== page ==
I do not feel safe in my home
Always call 999 if you or someone else is in immediate danger, or if a crime is in progress.
Get help if you are a victim of antisocial behaviour
Antisocial behaviour is a broad term. It includes behaviour which has caused or is likely to cause you harassment, alarm or distress.
If you are having trouble with antisocial behaviour, you can report it to:
Get help if you are a victim of domestic abuse
Anyone can experience domestic abuse, but nobody should. If you or someone you know is experiencing domestic abuse, get help.
Help is available from organisations that can offer advice and support.
There are several reasons people might not feel safe in their home. These include trouble with neighbours (anti-social behaviour) and domestic abuse.
We are here to help if you do not feel safe in your home.
Birmingham City Council and our partners will not tolerate domestic abuse. We will take robust, appropriate action against abusers.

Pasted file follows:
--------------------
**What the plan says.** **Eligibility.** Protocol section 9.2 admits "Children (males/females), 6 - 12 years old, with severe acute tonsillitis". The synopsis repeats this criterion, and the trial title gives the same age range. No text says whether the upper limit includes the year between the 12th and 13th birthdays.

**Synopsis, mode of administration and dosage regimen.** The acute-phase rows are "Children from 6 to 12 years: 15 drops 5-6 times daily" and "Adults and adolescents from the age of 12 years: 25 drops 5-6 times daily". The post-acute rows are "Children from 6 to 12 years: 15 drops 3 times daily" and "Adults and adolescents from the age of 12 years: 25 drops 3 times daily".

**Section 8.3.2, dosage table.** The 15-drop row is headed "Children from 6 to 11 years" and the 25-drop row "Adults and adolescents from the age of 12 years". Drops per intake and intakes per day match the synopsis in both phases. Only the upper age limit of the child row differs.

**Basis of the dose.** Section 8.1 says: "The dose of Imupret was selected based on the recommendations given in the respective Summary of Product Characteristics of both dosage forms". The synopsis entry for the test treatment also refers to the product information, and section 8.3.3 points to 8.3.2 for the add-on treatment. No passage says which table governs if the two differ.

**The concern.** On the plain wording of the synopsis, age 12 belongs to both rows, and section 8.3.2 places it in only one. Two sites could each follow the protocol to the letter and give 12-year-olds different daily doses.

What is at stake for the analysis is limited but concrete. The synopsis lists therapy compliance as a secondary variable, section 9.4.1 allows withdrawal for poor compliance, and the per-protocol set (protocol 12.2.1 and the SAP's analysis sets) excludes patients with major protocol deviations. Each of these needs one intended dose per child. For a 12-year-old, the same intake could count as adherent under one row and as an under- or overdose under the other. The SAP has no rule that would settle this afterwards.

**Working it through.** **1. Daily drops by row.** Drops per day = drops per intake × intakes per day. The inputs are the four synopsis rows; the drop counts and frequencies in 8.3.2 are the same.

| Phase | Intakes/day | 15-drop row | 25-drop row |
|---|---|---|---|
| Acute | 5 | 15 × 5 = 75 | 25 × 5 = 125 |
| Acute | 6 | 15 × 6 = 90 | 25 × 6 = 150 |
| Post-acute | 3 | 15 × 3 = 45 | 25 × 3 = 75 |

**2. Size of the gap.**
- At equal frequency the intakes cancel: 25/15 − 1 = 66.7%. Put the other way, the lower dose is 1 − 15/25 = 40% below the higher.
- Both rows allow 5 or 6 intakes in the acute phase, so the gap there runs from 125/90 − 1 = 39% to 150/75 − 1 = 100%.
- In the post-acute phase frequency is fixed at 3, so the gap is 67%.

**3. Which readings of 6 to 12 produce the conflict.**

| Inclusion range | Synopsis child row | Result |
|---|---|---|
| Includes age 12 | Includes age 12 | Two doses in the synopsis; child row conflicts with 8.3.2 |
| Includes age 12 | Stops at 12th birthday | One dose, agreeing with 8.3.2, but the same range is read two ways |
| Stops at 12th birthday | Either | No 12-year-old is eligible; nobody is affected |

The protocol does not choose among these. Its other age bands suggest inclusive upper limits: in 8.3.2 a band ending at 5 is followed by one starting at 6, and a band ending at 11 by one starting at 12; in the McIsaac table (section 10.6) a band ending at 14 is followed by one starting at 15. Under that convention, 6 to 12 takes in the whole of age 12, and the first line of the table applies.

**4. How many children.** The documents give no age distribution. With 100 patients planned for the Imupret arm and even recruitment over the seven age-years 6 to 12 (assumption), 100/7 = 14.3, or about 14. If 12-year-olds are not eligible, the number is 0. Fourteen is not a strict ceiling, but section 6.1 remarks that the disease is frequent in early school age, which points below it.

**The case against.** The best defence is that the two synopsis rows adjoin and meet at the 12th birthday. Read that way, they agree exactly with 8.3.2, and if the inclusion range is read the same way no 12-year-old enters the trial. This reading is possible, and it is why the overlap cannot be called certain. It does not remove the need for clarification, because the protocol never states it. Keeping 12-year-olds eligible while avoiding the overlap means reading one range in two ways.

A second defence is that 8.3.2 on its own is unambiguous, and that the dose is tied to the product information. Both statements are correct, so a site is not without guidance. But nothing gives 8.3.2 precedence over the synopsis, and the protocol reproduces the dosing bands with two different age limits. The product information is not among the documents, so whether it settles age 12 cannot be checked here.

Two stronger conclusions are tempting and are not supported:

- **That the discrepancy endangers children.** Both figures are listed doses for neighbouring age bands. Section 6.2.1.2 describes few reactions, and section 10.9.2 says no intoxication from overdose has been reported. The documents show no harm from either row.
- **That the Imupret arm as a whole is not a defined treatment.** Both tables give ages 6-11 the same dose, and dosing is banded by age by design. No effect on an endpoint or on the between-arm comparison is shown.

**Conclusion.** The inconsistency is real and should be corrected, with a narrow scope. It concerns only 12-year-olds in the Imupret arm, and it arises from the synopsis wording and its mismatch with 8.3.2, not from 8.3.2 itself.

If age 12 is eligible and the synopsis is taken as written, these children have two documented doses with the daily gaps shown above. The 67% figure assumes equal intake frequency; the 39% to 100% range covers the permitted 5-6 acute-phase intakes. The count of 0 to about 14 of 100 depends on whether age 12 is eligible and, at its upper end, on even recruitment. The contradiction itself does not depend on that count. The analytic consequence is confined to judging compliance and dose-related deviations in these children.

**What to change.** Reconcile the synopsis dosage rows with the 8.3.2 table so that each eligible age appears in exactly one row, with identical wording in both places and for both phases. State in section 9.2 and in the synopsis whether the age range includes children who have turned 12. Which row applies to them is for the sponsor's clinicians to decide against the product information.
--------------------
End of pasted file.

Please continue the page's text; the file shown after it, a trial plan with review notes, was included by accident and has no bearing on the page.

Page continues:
Domestic abuse is any type of controlling, bullying, threatening or violent behaviour in a relationship.
Domestic abuse occurs between two people who are 'personally connected' and can be:
- physical abuse
- sexual abuse
- violent or threatening behaviour
- controlling or coercive behaviour
- economic abuse
- psychological, emotional, or other abuse
It also includes:
- ‘honour’ based violence
- female genital mutilation (FGM)
- forced marriage
Defining domestic abuse
The Domestic Abuse Act 2021 states that two people are ‘personally connected’ to each other if they:
- are, or have been, married to each other
- are, or have been, civil partners of each other
- have agreed to marry one another (whether or not the agreement has been terminated)
- have entered into a civil partnership agreement (whether or not the agreement has been terminated)
- are, or have been, in an intimate personal relationship with each other
- each have, or there has been a time when they each have had, a parental relationship in relation to the same child
- are relatives